Ant Financial Makes Giant Leap into Remittance Biz with MoneyGram Buy
Ant Financial Services Group, the online and mobile financial services affiliate of Chinese e-commerce giant Alibaba Group, has just become a competitive juggernaut in the remittance business with the acquisition of MoneyGram, the second-largest provider of money transfer services based in the U.S. The transaction of approximately $880 million for all of MoneyGram’s common and preferred shares announced Jan. 26, not only helps MoneyGram compete with Western Union, it helps the combined company compete with startups that have been trying to shake up the market for years.
The U.S. is the No. 1 remittance country in the world and it takes significant time and money to become licensed to operate in the U.S.,” says Talie Baker, analyst, Aite Group. “By acquiring MoneyGram, Ant Financial is able to get into the remittance business immediately.”
MoneyGram is a licensed money transmitter in all 53 U.S. states and territories and more than 200 countries. “If Ant had to apply and register for these licenses on a state-by-state and country-by-country basis, it would cost millions of dollars and take years. In one fell swoop, Ant becomes a global, reputable, licensed money service business (MSB),” Michael Moeser, director of payments, Javelin Strategy and Research tells Paybefore.
The acquisition comes during a time remittances are growing. The remittance market was $581.6 billion in 2015, according to the World Bank’s most recent data, and is predicted to grow to more than $650 billion in 2018. Ant is buying into that growing revenue stream. In particular, remittances to China were $64 billion in 2015, making it the second-largest receiving market after India at $69 billion. Ant Financial’s connection between MoneyGram’s 2.4 billion bank and mobile accounts with the 435 million customers of Ant’s Alipay division “will make this a behemoth in payments serving almost 3 billion people,” Moeser adds.
What’s more, MoneyGram will be able to tap Ant’s resources to invest in innovation, Baker suggests. Although Western Union is the biggest remittance company in the world, with an estimated 14 percent market share, and invests heavily in innovation, according to Aite, MoneyGram now will be able to invest likewise with better financial backing than Western Union.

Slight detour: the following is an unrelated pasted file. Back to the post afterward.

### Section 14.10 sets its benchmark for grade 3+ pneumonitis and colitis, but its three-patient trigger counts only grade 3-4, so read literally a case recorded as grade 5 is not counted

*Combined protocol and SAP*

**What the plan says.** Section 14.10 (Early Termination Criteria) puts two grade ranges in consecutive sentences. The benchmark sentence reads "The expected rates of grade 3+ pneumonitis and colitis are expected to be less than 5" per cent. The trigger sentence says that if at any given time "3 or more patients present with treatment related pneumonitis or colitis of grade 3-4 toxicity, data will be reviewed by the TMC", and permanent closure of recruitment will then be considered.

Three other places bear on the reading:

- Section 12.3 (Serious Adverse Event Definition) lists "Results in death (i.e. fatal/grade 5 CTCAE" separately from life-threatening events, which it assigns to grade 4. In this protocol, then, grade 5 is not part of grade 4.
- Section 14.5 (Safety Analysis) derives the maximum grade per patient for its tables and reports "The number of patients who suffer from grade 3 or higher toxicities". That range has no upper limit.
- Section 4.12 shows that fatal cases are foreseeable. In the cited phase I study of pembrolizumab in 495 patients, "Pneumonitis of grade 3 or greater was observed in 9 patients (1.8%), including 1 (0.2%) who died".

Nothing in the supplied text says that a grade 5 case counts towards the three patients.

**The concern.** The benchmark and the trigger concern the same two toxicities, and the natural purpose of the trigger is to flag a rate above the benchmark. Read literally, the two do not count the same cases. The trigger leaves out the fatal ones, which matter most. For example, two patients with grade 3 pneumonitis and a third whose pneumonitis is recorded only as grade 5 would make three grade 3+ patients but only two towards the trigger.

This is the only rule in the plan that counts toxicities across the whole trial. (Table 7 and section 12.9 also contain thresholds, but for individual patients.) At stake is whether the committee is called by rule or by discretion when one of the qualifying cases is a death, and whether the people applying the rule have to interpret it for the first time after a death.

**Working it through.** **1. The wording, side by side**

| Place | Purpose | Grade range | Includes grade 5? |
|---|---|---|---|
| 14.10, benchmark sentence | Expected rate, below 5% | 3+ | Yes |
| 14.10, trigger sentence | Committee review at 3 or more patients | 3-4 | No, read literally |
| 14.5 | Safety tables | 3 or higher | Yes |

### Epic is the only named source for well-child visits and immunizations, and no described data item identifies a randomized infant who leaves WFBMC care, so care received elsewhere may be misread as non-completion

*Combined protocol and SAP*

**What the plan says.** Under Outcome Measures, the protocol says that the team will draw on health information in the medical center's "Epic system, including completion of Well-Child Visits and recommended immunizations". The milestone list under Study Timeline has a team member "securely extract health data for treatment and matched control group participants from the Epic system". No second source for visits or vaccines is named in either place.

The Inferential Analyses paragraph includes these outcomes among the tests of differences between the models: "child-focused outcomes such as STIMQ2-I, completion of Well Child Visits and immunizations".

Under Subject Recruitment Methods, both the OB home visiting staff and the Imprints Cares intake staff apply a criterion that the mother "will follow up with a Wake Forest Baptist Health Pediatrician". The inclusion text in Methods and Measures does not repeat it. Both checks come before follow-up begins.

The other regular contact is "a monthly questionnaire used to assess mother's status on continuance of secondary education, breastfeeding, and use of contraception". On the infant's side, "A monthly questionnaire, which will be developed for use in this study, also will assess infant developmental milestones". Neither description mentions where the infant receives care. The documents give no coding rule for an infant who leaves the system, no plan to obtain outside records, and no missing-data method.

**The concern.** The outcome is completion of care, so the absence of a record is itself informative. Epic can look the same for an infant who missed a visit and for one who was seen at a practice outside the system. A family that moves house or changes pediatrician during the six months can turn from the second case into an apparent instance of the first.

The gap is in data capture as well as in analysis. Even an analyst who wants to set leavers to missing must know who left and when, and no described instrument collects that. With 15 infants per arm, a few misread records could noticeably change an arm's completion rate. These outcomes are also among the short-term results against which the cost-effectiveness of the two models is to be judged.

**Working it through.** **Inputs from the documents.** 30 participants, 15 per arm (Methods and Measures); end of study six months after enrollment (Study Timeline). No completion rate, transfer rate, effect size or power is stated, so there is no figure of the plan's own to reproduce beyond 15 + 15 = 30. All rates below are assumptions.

That innovation may come through mobile and online services. Nearly three-fourths of men and 64 percent of women who sent international remittances in 2016 used a phone or PC, with the rest using an agent or bank branch, according to Javelin research. By enabling recipients to use their phones and PCs in their home countries, MoneyGram will be able to digitally connect senders and recipients, generating additional revenue for the company, according to Moeser.
All Ant Financial has to do is offer an incentive to Chinese consumers sending and receiving billions in “remittances to have them use MoneyGram instead of Western Union or Ria or Xoom, etc., so the funds automatically show up in an Alipay wallet and it’s game over for the competition,” he says. “Do the same thing in India with Paytm and then, bang, the two largest remittance receiving countries are controlled by Ant.”
This acquisition strengthens MoneyGram’s position against the startup threat as well, according to Baker. “The startups are going to need to continue to offer really compelling customer experiences in order to gain and maintain market share,” she says.
The acquisition is expected to close in the second half of this year, pending regulatory approval. MoneyGram will remain headquartered in Dallas and will retain its brand name and management team. Alex Holmes will continue to serve as CEO and work with Douglas Feagin, senior vice president of Ant Financial, and Souheil Badran, general manager for North America, from Ant Financial.